### gregr's blog

By gregr, history, 6 weeks ago,

I wrote the code code for the problem problem which is giving WA on test 4. I tried running it locally but it is giving me correct ans.

• 0

 » 6 weeks ago, # |   +1 You have undefined behaviour. Use the command line arguments of g++ to detect it.
•  » » 6 weeks ago, # ^ |   0 Can you please elaborate on same.
•  » » » 6 weeks ago, # ^ |   0 I may be wrong but here they go :use g++ -std=c++17 -Wall -O myfilename.cpp -o myexecutable -Wall arguement to include warnings (It shows useful warnings like uninitialized/unused vars) -O to optimize your code (I don't know about this one) By default gcc names the executable as a.out(a.exe in windows) but -o is used to change the a.out to desired name replace myexecutable to anything you want. Generally name of cpp file without .cpp extention is used to name the executable with the same name as the file being compiled. P.S : Please correct me if I am wrong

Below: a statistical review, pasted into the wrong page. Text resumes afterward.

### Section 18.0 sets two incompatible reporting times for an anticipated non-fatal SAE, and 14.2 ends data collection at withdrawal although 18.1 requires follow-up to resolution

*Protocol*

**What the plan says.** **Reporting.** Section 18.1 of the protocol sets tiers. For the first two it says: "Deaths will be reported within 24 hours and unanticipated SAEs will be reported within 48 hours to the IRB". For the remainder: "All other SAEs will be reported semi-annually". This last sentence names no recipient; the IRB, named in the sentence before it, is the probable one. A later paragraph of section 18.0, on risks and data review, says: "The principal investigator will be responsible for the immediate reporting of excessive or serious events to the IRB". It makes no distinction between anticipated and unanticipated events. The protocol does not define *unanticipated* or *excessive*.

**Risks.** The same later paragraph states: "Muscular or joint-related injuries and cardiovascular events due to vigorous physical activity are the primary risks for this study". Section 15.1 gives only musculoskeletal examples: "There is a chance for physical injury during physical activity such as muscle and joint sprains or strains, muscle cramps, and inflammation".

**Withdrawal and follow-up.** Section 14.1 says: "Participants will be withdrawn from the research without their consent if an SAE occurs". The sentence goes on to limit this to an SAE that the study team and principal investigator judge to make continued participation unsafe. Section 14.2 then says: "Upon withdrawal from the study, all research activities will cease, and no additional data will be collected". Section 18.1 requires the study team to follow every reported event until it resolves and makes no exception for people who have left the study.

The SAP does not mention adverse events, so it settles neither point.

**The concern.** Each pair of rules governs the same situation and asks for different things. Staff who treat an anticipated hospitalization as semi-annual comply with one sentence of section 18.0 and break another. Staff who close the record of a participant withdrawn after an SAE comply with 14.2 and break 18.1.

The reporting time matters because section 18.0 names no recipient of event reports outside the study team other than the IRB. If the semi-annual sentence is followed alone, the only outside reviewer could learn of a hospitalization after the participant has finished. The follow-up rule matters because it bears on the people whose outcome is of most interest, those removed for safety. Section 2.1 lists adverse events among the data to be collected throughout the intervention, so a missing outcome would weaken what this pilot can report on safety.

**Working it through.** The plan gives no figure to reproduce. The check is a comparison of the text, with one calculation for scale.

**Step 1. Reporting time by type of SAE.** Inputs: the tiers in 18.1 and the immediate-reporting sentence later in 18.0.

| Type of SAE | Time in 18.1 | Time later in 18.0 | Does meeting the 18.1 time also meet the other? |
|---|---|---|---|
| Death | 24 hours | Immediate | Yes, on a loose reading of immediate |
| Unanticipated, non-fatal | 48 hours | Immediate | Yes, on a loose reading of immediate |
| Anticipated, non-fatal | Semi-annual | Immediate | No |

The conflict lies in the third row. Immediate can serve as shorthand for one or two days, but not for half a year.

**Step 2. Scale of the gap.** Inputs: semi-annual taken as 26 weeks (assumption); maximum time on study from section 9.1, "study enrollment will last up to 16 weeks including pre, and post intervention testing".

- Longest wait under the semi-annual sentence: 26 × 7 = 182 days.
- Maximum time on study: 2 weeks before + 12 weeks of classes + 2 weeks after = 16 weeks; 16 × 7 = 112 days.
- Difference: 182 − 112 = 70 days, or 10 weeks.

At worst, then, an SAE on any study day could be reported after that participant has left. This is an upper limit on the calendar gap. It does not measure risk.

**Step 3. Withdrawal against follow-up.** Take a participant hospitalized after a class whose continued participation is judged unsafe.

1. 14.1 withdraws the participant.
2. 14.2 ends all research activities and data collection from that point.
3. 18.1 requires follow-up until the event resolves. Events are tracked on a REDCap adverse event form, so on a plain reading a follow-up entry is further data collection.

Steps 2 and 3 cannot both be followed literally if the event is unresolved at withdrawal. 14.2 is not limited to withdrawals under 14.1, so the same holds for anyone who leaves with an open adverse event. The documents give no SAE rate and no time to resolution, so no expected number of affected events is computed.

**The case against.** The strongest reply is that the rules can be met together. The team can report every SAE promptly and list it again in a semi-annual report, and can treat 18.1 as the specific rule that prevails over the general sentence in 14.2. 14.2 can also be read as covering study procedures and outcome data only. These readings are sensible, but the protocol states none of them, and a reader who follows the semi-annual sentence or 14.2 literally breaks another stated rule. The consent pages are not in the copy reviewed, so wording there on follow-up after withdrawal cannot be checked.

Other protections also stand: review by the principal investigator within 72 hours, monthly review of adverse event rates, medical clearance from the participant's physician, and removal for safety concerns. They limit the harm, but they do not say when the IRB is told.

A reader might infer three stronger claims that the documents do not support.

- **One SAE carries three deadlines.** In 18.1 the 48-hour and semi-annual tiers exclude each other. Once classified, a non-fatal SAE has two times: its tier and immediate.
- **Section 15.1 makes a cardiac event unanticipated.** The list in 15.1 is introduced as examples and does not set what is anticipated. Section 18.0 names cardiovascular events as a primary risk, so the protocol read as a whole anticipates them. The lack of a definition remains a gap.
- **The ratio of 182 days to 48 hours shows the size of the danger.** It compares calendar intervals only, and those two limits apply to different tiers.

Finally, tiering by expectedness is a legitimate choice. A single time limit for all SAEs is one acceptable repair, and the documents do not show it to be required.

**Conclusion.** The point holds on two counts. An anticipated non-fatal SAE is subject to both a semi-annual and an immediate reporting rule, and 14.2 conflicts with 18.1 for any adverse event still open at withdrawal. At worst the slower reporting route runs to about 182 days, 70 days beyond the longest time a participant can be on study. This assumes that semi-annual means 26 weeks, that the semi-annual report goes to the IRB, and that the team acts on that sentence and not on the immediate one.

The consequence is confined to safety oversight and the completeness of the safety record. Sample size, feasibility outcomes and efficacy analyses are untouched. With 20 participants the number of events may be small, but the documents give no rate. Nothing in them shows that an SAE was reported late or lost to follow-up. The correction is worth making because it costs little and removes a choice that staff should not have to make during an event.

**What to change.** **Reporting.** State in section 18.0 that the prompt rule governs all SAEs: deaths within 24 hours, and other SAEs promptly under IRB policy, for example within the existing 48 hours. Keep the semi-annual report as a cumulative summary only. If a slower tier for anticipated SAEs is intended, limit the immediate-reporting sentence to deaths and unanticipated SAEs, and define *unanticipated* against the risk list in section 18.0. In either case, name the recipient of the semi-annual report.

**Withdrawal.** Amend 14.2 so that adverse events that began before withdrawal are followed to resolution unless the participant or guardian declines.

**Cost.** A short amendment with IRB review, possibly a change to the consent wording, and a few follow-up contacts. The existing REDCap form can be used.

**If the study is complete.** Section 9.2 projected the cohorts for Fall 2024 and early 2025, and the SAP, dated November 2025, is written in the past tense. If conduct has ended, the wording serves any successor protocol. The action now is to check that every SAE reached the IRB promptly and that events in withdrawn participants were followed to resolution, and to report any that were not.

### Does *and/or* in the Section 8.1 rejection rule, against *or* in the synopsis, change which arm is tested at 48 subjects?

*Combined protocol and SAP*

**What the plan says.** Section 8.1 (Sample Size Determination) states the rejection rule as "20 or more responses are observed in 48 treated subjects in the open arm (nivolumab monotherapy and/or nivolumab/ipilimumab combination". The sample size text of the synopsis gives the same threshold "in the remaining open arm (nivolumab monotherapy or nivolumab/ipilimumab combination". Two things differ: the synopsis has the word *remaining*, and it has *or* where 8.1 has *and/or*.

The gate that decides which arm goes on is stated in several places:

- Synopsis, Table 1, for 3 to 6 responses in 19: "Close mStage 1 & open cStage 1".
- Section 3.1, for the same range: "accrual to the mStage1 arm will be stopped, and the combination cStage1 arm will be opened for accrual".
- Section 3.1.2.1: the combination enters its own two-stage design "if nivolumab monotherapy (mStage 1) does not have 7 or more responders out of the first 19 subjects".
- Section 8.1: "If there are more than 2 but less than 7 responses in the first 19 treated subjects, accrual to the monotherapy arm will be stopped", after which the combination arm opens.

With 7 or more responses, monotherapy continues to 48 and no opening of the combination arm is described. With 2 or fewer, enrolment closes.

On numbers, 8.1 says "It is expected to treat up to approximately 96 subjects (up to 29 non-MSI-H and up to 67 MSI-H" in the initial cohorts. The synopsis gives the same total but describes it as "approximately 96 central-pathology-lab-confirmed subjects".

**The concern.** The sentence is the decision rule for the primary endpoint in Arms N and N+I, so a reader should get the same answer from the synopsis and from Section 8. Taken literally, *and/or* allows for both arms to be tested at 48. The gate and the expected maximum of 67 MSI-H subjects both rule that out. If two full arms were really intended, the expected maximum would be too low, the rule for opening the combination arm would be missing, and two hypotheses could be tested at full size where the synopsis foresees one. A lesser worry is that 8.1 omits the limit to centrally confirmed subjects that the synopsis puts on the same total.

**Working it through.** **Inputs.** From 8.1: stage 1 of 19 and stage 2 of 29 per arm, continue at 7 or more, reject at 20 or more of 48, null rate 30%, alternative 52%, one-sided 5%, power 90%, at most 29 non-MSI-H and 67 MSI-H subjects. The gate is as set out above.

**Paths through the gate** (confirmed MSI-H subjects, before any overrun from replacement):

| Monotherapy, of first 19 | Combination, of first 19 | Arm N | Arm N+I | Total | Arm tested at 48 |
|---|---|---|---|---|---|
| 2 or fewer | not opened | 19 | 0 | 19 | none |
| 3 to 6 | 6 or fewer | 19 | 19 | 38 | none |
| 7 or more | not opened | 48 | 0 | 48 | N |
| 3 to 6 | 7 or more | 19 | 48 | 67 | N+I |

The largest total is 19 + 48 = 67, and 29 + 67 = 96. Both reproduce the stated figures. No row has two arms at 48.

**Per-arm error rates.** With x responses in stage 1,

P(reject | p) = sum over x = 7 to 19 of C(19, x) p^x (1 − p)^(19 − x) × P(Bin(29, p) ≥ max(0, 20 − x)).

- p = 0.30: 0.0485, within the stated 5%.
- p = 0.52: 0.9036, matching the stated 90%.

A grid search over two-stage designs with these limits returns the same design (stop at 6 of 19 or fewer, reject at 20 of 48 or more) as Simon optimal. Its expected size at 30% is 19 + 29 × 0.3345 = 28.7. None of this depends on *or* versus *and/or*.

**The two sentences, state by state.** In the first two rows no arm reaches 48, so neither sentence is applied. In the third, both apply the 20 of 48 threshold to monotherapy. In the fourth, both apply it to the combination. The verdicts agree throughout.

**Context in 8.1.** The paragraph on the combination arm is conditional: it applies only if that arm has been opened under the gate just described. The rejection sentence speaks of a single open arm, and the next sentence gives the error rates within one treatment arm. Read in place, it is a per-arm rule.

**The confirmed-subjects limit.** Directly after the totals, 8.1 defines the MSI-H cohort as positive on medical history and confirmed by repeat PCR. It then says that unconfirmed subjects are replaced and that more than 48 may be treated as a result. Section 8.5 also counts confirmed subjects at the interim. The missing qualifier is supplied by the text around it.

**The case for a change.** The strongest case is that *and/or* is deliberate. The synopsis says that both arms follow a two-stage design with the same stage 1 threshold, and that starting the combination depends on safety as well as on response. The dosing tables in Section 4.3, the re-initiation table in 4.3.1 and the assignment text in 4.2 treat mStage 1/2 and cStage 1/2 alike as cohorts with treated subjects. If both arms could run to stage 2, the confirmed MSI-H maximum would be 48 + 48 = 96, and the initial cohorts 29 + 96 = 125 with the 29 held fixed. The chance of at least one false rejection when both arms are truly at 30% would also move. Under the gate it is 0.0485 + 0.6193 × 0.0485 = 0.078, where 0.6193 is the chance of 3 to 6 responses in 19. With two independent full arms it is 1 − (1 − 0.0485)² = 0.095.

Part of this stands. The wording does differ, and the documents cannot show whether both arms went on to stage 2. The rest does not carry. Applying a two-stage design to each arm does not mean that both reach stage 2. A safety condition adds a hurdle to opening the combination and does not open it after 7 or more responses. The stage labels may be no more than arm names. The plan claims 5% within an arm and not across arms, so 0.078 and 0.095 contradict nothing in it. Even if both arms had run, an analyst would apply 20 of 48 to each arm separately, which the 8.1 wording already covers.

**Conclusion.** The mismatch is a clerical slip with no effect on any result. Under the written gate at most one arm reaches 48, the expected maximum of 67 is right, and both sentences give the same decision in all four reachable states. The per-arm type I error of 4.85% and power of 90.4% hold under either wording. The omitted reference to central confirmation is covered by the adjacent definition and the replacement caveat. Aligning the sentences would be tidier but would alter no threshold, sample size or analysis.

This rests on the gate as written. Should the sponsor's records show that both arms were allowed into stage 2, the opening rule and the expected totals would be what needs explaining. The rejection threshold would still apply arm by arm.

•  » » » » 6 weeks ago, # ^ |   0 Thanks a lot !! I will check it and get back to you. !!
•  » » » » 5 weeks ago, # ^ |   0 Useful is also -fsanitize=address and it's family.In C++ if you access an array out of bounds (A[10] if A only has length 5) or similar, it is not guaranteed to throw some kind of error, it's just undefined behavior. If you really can't access the memory, it is a segmentation fault, but if you can, it might let you access and change that.If you compile with -fsanitize=address and then your program does something like that, it will output a lot of crap on the screen, but it allows you to pinpoint where the error happens.
•  » » » » » 5 weeks ago, # ^ |   0 Thank You It's a very useful information. Most of my errors are Segmentation fault or similar I would just end up retyping everything from start or worse give up.